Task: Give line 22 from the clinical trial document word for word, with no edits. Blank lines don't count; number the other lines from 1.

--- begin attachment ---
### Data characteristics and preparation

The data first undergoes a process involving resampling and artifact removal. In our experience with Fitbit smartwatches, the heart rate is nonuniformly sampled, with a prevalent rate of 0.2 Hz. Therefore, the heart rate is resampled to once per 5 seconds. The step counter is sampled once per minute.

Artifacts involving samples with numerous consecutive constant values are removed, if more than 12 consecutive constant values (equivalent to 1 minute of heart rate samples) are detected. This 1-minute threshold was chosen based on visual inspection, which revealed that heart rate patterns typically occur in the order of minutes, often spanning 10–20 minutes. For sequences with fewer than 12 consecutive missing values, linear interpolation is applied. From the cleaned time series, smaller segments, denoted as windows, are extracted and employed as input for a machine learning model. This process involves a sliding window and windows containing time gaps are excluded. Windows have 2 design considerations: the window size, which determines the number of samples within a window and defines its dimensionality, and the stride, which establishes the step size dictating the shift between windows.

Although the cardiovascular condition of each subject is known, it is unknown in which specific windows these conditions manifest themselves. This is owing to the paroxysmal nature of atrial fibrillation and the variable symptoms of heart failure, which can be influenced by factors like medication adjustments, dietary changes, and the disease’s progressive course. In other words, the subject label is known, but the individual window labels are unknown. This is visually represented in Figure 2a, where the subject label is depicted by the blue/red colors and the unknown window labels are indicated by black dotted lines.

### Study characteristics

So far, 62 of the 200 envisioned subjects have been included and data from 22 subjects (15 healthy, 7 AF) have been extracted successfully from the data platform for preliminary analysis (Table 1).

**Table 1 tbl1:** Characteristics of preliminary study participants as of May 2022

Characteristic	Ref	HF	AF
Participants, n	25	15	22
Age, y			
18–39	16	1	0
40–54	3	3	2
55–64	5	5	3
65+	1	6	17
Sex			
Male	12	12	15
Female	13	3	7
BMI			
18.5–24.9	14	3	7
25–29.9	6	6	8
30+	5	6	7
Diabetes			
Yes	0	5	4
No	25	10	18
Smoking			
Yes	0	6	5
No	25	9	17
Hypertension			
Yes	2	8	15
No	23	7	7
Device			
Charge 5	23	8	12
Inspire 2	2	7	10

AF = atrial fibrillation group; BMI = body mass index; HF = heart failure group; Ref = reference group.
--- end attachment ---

Diabetes			